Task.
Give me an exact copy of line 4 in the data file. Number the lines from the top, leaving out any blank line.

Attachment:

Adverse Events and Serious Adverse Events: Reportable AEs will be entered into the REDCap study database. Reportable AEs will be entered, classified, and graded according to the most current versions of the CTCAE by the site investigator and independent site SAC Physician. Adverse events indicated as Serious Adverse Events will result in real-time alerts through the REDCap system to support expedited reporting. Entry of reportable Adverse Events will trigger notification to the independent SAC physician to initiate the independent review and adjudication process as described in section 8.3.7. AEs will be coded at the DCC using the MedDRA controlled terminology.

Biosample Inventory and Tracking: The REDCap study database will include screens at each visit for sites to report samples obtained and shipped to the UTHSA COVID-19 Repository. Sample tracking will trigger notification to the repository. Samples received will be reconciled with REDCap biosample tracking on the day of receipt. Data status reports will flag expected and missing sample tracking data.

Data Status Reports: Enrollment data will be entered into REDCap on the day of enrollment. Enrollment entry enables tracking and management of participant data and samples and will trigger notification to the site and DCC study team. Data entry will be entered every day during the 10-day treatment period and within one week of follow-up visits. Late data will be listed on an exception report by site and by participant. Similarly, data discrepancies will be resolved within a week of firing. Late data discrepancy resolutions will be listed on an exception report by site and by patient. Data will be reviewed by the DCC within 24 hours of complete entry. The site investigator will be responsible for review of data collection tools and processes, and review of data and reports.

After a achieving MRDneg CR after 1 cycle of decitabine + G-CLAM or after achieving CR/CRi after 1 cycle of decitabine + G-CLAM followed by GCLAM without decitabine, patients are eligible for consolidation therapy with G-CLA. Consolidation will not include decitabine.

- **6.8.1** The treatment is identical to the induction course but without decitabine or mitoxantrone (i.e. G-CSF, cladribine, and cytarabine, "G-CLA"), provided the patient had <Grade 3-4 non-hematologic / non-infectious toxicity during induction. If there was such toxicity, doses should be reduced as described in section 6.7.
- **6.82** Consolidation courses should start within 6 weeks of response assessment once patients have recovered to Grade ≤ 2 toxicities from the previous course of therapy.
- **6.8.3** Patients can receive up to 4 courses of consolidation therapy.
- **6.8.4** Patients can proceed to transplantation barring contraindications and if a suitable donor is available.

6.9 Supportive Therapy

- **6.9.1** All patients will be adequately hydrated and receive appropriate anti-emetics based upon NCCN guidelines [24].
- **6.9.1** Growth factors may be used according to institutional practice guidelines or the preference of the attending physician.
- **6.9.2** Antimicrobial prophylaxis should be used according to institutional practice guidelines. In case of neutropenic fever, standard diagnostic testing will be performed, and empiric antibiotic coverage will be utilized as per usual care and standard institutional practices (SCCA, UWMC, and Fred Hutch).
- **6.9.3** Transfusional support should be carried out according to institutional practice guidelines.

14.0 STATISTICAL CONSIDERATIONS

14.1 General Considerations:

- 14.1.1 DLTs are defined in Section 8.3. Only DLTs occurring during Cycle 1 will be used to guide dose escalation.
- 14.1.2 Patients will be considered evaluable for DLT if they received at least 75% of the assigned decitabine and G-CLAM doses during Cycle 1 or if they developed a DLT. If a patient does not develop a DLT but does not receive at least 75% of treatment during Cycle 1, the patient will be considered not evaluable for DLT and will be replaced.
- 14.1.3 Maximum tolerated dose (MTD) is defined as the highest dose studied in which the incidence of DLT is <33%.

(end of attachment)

After a achieving MRDneg CR after 1 cycle of decitabine + G-CLAM or after achieving CR/CRi after 1 cycle of decitabine + G-CLAM followed by GCLAM without decitabine, patients are eligible for consolidation therapy with G-CLA. Consolidation will not include decitabine.